Beaded Art by Jose Reanda from
Santiago Atitlán, Guatemala
Octopus - Orange
Will ship from Guatemala. Expect 2 - 4 weeks.
We are very pleased to be able to offer a limited collection of exquisite beaded pins and other artwork made by one of the most renowned Mayan artisans from the Mayan village of Santiago Atitlán, Jose Reanda.
Santiago Atitlán is a town is situated on Lago de Atitlán, at an elevation of 5,105 feet (1,556 m). The town sits on a bay of Lago Atitlan between two volcanoes, Volcano San Pedro rises to 9,337 ft (2,846 m) west of town and Volcano Toliman rises to 10,315 ft (3,144 m) southeast of town. In pre-Columbian times its name was Chuitinamitand it was the capital of the Tz’utujil people, whose indigenous residents make up most of today’s population.
Guatemalans are well known for their exquisite textile weaving, yet it wasn't until just 30 years ago that an American woman brought a bead loom to the small village of Santiago de Atitlan and introduced the art of weaving hand-beaded jewelry. The local artisans soon learned to apply their weaving skills and extraordinary sense of color to this new type of artistry. Today, beading has revolutionized the lives of many people in this area and is now an important artisan industry in Santiago Atitlán.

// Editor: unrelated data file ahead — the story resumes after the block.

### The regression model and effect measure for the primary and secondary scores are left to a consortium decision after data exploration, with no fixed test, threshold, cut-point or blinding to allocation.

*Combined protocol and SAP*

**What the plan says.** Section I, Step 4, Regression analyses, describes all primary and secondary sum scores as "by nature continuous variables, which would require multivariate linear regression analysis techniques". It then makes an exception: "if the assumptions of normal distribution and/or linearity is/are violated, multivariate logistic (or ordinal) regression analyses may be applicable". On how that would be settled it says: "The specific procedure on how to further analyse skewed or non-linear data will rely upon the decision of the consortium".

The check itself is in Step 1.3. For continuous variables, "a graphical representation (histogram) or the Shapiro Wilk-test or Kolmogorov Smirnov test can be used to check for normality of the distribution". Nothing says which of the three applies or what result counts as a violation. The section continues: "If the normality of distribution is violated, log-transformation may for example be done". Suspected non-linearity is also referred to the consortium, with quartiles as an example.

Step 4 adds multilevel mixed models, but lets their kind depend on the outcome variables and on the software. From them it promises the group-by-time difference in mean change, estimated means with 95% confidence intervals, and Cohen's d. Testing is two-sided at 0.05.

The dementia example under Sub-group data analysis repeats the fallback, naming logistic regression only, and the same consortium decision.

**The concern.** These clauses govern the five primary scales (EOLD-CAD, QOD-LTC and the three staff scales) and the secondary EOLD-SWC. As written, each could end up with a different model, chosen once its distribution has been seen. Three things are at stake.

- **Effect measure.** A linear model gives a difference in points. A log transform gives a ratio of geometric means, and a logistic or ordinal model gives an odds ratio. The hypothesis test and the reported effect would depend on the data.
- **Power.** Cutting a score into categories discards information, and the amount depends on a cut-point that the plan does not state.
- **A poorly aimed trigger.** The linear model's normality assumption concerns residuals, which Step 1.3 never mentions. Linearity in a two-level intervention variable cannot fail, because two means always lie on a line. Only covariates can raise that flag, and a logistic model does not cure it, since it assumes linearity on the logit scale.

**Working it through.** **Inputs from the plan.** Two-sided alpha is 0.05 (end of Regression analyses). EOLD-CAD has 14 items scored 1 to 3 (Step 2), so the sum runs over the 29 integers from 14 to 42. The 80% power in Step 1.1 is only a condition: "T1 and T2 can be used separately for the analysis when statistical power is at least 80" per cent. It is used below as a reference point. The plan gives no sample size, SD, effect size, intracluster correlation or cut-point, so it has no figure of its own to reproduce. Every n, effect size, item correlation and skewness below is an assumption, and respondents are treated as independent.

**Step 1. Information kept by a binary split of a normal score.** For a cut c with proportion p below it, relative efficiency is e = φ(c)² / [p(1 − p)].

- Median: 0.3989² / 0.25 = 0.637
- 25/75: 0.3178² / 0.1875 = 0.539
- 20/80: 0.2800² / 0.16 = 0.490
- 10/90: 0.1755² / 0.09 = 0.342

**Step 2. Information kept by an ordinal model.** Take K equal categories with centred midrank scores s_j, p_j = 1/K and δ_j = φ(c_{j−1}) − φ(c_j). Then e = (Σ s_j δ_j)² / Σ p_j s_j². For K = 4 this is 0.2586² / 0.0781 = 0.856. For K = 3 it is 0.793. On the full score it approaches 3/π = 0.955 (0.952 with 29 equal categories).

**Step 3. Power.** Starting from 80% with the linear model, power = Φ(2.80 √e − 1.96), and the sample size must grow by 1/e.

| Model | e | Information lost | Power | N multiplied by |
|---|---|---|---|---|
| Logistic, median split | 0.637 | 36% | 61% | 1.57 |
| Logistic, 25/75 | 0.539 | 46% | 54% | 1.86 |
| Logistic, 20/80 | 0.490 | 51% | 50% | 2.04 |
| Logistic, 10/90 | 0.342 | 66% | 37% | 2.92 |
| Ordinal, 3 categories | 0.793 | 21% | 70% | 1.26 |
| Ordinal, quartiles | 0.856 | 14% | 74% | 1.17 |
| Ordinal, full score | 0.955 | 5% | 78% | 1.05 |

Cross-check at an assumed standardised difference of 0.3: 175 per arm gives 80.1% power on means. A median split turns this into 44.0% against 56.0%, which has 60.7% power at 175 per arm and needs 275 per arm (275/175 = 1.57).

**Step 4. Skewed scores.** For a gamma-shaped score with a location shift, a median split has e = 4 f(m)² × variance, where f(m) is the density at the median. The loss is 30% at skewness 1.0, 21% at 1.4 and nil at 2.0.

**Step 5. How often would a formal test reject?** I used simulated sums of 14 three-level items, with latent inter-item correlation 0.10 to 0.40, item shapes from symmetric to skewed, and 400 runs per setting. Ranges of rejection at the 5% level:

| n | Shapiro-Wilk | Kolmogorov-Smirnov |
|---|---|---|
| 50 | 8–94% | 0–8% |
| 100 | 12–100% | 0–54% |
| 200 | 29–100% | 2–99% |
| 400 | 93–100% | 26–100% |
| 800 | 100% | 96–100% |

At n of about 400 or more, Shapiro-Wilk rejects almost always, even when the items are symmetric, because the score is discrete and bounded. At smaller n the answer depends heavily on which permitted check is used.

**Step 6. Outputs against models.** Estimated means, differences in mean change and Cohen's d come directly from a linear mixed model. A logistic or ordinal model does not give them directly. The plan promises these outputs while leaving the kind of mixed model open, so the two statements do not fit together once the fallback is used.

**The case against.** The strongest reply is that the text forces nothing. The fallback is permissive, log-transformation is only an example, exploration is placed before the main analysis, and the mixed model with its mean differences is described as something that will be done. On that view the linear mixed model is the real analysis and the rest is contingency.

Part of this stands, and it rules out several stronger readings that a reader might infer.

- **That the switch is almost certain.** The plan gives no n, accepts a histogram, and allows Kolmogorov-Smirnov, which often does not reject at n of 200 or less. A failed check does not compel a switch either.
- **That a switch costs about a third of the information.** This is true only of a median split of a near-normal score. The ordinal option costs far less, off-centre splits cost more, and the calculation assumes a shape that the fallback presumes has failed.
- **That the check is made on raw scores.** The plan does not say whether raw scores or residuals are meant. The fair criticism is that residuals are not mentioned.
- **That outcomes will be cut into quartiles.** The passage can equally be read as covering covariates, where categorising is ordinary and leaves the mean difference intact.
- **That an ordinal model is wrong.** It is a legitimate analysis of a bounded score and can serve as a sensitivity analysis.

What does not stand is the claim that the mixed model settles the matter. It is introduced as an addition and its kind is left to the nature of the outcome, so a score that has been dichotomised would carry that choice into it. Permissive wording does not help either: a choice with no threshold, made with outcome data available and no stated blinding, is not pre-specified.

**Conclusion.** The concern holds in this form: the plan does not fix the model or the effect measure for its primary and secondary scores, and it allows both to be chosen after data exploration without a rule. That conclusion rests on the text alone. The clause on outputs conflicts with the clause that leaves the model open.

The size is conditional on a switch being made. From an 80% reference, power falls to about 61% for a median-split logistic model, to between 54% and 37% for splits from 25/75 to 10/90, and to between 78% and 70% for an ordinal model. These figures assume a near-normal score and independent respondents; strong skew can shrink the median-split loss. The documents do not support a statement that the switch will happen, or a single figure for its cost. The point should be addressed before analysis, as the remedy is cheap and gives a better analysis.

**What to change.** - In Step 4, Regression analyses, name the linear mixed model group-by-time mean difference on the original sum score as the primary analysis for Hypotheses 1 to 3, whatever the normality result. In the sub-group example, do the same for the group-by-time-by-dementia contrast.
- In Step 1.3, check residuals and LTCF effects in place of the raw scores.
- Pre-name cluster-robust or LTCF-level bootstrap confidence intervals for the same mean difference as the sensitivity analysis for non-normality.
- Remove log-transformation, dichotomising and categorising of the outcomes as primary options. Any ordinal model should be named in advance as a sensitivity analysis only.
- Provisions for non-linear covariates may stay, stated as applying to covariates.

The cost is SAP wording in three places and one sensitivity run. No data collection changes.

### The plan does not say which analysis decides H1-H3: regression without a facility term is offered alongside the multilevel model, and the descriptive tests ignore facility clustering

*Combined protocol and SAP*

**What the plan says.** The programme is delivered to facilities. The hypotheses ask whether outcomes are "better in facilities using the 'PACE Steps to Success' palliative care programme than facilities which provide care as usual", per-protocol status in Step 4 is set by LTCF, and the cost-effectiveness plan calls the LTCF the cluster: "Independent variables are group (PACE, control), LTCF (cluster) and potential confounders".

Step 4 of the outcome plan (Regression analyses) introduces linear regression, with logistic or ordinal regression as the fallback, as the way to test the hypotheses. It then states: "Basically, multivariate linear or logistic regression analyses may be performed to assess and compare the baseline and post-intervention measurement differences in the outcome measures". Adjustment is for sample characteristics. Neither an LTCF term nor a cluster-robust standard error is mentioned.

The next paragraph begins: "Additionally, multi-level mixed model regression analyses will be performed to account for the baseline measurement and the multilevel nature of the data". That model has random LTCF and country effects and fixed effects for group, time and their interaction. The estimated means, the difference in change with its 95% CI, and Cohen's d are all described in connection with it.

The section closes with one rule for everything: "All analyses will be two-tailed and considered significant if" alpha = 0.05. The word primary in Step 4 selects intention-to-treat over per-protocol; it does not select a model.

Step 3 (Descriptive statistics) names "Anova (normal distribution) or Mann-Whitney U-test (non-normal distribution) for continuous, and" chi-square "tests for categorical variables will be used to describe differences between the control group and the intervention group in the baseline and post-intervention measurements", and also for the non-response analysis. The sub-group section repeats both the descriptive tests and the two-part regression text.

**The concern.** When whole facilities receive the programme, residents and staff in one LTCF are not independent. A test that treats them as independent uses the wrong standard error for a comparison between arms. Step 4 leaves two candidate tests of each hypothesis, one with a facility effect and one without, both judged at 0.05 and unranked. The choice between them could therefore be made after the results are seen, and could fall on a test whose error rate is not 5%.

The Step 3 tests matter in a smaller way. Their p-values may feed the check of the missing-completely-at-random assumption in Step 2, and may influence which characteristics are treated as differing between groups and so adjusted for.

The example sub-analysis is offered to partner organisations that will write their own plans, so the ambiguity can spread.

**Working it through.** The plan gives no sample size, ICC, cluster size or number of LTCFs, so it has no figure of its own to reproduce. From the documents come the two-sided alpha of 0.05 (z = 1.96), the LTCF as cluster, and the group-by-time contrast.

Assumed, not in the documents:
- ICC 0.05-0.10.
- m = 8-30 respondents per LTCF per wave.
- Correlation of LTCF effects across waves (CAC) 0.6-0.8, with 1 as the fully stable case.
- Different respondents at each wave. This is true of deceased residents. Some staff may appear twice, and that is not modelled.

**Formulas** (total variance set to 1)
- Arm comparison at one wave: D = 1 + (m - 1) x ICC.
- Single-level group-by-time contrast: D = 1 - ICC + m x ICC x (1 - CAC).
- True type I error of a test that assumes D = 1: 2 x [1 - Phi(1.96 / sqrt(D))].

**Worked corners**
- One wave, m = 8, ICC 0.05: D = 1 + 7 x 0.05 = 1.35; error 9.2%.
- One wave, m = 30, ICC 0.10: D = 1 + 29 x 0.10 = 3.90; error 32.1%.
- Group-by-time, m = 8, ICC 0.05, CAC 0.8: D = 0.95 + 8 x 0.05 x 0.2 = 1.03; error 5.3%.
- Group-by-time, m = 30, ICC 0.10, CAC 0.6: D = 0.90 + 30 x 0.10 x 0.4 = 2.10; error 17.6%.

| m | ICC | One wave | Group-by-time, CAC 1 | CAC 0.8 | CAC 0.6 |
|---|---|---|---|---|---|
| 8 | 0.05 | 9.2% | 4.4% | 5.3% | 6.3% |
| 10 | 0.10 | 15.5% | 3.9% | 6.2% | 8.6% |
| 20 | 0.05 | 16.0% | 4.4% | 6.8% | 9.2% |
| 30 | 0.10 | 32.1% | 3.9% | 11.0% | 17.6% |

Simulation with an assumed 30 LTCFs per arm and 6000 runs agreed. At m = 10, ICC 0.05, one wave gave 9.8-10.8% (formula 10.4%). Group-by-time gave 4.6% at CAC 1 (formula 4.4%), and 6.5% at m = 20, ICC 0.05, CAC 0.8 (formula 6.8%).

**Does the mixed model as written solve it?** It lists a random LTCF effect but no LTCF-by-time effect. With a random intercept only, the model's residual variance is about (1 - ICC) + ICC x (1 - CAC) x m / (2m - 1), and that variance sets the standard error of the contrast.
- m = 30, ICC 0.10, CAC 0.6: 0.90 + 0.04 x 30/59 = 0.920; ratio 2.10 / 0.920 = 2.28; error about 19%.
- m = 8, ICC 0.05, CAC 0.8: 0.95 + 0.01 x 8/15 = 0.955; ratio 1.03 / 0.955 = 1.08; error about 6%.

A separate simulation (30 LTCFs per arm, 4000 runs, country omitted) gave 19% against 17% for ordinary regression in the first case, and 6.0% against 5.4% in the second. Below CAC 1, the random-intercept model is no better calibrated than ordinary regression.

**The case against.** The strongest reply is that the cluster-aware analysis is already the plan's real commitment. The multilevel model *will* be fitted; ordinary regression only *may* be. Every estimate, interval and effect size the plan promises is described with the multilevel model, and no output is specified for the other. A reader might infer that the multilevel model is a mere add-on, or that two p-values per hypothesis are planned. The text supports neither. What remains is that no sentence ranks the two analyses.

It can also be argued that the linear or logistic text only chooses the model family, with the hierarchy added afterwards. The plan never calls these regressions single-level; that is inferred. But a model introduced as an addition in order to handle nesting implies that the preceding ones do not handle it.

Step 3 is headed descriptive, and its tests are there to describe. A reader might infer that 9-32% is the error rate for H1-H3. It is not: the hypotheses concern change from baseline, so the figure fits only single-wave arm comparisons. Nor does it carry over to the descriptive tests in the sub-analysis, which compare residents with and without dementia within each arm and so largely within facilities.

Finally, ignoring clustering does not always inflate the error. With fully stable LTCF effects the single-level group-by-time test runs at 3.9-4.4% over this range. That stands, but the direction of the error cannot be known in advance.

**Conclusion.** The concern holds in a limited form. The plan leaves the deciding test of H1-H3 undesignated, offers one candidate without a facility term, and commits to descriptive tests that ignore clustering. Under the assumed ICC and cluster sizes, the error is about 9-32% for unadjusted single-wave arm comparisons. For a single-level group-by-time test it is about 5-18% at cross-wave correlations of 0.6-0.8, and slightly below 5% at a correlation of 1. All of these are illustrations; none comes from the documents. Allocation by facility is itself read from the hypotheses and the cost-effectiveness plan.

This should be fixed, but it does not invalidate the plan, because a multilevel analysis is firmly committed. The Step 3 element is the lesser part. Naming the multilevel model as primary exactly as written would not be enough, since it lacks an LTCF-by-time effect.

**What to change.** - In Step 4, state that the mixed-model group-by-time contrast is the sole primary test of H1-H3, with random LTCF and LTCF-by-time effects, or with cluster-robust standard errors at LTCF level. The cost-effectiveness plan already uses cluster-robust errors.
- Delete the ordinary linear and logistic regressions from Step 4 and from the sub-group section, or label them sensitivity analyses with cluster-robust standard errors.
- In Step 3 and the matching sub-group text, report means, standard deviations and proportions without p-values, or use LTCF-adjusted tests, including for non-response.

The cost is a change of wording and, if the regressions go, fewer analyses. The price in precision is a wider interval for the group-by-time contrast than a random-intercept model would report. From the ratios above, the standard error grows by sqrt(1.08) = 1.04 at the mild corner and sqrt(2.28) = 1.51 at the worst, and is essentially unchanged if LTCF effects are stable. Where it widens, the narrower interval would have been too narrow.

Santiago Atitlán was the site of considerable state-sponsored violence during the country's civil war which ran from 1960 until 1996. 40,000 to 50,000 people disappeared during the war and approximately 200,000 were killed throughout the country. These were very difficult times for the indigenous peoples of Guatemala and particularly those living around Lake Atitlán. It was into this environment that Jose Reanda was born during the 1960’s.
His family has a long history as highly skilled artists. Jose’s mother was so well known and respected that her likeness is on the 25 Centavo coins in Guatemala today.
Jose began learning to weave, under his mother’s tutelage, when he was 13 years old. In his late teens he began weaving with beads and later became a founding “beader” in Santiago. He taught the art to others and is considered one of the driving forces behind this growing cottage industry. Skilled beaders are able to earn about 3 times more than they would by doing day labor work in neighboring and the effects on family health, education and so much more has been huge.
Jose’s work is unique and represents some of the finest bead work anywhere in the world. Each piece can take from one day to one week to create and no two are identical.
We offer a limited selection of his pins and several other pieces for your consideration. We will be offering other pieces as they become available to us. Everyone who has seen these unique pieces in person is completely blown away with their vibrant colors and beauty. We know you will love yours – they always generate many comments!
For more pictures firstname.lastname@example.org